Release Date: October 29, 2009
Alias Man Ray: The Art of Reinvention
Opens at The Jewish Museum on Sunday, November 15
Major Exhibition Surveys Artist's Career
New York, NY — A trailblazing figure in 20th-century art, Man Ray (1890-1976) revealed multiple artistic identities over the course of his career — Dadaist, Parisian Surrealist, international portrait and fashion photographer — and produced many important and enduring works as a photographer, painter, filmmaker, writer, sculptor, and object maker. Relatively few people know that he was born Emmanuel Radnitzky to Russian Jewish immigrants. In fact, he spent a lifetime suppressing his background to the point of denying he was ever called anything but Man Ray.
The Jewish Museum will present Alias Man Ray: The Art of Reinvention from November 15, 2009 through March 14, 2010, a major exhibition considering how the artist’s life and career were shaped by his turn-of-the-century American Jewish immigrant experience and his lifelong evasion of his past. The exhibition explores the deliberate cultural ambiguity of Man Ray who became the first American artist to be accepted by the avant-garde in Paris. It also examines the dynamic connection between Man Ray’s assimilation, the evolution of his art, and his willful construction of a distinctive artistic persona, as evidenced in a series of subtle, encrypted self-references throughout his career.
Visitors to Alias Man Ray will be privy to the artist’s endless experimentation in over 200 works including photographs, paintings, sculptures and objects, drawings, films and a selection of his writings. As the first major multimedia Man Ray show at a New York City museum since 1974, the exhibition will present many iconic works like the photographs Le Violon d’Ingres (1924) and Noire et Blanche (1926); the paintings War (A.D. MCMXIV) (1914), The Rope Dancer Accompanies Herself with Her Shadows (1915-16) and La Fortune (1938); and the painted screen La Forêt Dorée de Man Ray (1950). Two short silent films by Man Ray: Le retour à la raison (1923), the artist’s first film, and Emak-Bakia (1926), whose title means “leave me alone,” as well as excerpts from Man Ray: Prophet of the Avant-Garde, a 1997 American Masters/WNET production, will be on view in the exhibition.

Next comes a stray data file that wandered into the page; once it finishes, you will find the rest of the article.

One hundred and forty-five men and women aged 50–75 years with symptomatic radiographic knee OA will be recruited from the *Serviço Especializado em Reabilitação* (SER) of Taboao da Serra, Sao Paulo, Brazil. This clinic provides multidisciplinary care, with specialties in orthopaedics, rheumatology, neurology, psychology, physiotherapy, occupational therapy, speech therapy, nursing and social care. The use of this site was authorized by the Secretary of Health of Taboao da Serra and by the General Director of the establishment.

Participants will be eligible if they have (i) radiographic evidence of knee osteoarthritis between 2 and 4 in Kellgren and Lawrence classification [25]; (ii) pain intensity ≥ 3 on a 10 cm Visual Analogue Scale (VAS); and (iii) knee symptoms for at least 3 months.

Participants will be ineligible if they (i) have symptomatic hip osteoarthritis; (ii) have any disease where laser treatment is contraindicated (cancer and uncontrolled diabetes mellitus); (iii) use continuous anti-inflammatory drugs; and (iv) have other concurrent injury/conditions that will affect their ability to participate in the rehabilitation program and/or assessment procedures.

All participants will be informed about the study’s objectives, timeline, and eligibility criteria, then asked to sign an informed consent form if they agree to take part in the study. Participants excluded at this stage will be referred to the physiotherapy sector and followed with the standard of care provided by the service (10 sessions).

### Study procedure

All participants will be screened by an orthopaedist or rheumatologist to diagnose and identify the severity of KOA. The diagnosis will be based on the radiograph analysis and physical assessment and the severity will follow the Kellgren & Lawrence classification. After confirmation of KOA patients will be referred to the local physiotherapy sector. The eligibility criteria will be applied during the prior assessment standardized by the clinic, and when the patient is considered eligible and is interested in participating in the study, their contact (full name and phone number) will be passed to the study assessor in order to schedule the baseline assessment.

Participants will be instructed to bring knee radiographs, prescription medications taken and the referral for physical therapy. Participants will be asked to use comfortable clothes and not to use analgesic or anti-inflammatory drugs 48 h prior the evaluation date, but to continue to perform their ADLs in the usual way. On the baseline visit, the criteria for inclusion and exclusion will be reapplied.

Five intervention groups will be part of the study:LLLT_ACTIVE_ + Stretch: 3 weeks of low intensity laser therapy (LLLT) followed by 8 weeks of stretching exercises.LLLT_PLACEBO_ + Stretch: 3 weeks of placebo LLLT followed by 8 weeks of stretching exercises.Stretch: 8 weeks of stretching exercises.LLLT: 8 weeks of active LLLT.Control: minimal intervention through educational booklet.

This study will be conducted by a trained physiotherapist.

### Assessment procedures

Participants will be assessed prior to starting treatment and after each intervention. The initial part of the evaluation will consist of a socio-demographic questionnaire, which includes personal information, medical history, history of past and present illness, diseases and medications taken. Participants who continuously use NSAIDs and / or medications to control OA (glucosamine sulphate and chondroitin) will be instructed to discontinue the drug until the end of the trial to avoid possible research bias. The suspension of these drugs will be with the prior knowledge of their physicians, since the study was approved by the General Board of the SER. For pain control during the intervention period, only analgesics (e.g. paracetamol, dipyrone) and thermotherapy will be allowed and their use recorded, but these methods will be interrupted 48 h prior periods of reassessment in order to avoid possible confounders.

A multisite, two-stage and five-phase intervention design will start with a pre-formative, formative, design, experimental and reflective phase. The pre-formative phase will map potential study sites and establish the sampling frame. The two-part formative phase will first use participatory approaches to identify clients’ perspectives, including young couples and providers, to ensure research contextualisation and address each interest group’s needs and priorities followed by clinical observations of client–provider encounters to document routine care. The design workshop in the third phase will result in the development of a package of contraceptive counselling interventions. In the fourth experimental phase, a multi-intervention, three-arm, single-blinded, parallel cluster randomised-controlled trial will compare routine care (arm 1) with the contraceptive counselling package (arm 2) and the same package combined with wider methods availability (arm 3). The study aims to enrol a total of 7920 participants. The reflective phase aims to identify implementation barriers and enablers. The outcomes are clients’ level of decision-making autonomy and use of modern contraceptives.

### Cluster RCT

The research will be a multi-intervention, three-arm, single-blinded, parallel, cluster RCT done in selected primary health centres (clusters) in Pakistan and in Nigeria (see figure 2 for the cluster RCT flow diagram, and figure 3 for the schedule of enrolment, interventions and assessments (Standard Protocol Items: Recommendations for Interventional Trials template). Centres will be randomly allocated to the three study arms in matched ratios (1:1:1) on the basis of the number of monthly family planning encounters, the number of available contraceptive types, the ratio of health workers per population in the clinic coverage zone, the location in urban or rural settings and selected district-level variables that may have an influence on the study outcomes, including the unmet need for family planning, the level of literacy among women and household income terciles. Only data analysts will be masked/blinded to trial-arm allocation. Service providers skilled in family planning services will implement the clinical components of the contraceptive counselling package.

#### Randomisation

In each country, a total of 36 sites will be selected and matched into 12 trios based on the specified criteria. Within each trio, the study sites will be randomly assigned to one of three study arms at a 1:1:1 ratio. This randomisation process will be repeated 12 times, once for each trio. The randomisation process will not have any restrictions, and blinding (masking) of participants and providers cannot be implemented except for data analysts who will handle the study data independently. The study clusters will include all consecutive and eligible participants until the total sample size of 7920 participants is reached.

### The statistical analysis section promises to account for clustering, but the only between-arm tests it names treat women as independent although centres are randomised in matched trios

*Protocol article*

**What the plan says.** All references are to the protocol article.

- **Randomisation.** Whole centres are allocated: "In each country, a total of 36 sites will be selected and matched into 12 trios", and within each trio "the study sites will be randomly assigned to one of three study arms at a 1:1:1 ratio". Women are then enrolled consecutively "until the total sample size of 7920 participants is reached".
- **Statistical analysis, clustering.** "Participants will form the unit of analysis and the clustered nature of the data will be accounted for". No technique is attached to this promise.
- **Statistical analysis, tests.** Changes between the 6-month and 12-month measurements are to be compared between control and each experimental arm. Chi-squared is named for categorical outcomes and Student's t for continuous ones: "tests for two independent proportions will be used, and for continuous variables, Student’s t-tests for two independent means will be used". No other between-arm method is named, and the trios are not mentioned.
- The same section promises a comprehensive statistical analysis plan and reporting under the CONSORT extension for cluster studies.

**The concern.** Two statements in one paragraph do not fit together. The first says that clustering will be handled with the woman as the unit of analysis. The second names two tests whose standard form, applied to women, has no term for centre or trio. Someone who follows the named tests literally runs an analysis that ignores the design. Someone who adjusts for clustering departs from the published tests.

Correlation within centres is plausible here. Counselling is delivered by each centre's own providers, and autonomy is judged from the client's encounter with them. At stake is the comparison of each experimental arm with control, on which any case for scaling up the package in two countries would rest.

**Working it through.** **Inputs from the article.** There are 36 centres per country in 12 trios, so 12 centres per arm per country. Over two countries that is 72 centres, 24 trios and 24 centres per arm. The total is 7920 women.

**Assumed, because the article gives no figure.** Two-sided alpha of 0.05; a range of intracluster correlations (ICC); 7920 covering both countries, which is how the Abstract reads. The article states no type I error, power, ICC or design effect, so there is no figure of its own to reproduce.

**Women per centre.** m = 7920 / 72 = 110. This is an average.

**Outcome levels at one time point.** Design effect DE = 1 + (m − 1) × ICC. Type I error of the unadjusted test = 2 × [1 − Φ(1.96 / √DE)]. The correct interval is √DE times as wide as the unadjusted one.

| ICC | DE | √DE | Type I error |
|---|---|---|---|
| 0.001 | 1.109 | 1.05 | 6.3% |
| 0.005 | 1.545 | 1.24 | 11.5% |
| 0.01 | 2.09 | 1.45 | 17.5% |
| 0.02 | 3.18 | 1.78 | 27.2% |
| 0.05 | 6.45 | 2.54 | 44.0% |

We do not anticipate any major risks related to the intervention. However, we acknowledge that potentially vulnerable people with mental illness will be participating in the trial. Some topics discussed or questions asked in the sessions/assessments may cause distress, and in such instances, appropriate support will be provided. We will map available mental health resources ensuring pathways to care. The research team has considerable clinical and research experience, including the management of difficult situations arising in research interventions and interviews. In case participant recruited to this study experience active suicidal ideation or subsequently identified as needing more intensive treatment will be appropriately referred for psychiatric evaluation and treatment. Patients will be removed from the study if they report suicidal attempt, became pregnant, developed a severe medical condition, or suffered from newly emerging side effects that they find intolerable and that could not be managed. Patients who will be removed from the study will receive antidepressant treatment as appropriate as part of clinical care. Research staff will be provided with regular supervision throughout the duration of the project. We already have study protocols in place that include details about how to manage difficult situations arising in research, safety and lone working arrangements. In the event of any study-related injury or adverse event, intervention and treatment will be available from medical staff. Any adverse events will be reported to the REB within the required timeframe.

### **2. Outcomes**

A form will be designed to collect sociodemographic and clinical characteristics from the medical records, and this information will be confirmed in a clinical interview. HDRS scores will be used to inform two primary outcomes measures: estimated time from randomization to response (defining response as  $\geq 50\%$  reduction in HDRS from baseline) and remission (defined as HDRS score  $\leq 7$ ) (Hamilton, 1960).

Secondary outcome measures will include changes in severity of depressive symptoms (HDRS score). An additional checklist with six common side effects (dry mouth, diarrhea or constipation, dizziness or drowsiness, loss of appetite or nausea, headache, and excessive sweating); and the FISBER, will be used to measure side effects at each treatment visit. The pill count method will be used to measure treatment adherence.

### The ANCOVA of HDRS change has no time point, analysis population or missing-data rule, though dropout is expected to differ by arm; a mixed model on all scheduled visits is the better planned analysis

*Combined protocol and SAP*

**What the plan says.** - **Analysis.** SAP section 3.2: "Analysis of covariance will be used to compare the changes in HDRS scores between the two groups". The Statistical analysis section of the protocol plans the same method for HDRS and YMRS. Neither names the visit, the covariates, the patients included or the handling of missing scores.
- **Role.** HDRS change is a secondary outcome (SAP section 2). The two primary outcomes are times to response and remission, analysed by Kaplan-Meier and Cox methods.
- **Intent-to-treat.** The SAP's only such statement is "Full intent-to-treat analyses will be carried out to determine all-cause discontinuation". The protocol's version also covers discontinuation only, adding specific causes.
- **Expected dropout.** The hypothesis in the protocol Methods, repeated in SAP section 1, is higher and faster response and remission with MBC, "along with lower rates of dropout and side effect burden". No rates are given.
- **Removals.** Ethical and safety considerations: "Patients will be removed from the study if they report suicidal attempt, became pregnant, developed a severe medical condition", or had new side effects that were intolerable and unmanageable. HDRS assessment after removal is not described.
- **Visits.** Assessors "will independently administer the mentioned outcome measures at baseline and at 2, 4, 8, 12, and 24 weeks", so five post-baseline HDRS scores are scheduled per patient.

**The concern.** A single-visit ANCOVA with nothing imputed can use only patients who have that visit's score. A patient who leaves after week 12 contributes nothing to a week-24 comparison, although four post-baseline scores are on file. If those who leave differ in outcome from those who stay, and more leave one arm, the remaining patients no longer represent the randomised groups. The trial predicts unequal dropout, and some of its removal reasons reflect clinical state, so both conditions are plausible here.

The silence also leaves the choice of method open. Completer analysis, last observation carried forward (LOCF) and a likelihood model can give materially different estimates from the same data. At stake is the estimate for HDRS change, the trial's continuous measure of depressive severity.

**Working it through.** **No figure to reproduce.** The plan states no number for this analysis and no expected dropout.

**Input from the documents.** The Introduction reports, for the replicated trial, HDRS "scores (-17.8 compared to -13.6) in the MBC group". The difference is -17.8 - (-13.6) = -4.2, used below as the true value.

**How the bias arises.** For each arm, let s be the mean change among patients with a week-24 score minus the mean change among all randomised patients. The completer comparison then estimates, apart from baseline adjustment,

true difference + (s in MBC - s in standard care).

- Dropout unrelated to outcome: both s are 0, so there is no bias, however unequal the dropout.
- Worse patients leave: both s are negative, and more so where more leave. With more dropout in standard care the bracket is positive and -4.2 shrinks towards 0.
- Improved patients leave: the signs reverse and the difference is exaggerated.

Best known as a photographer, Man Ray in fact moved from one medium to another as he defied aesthetic boundaries. The Jewish Museum show does not confine itself to one period of the artist’s career or a single medium, such as photography. This approach is essential to illustrating how Man Ray continuously broke with aesthetic tradition and forged a new artistic identity.
He came of age at the beginning of the 20th century and the rise of abstract art. Man Ray grew up in Williamsburg, Brooklyn. His father worked as a tailor and his mother was a seamstress. After being introduced to New York art circles by photographer and gallery owner Alfred Stieglitz, he went off to Paris — the center of experimental art — and was embraced by the avant-garde. The year was 1921 and Man Ray was 31. In Paris, he was perceived as neither Jewish nor a New Yorker but as a free-thinking American who quickly gained notice.
To make ends meet, he took assignments photographing a broad spectrum of literary and artistic figures. That group now reads like a modernist pantheon — André Breton, Jean Cocteau, Marcel Duchamp, James Joyce, Ernest Hemingway, Marcel Proust and Gertrude Stein, among others. These innovative portraits, all on view in the exhibition, provide a chronicle of the social milieu in which Man Ray thrived.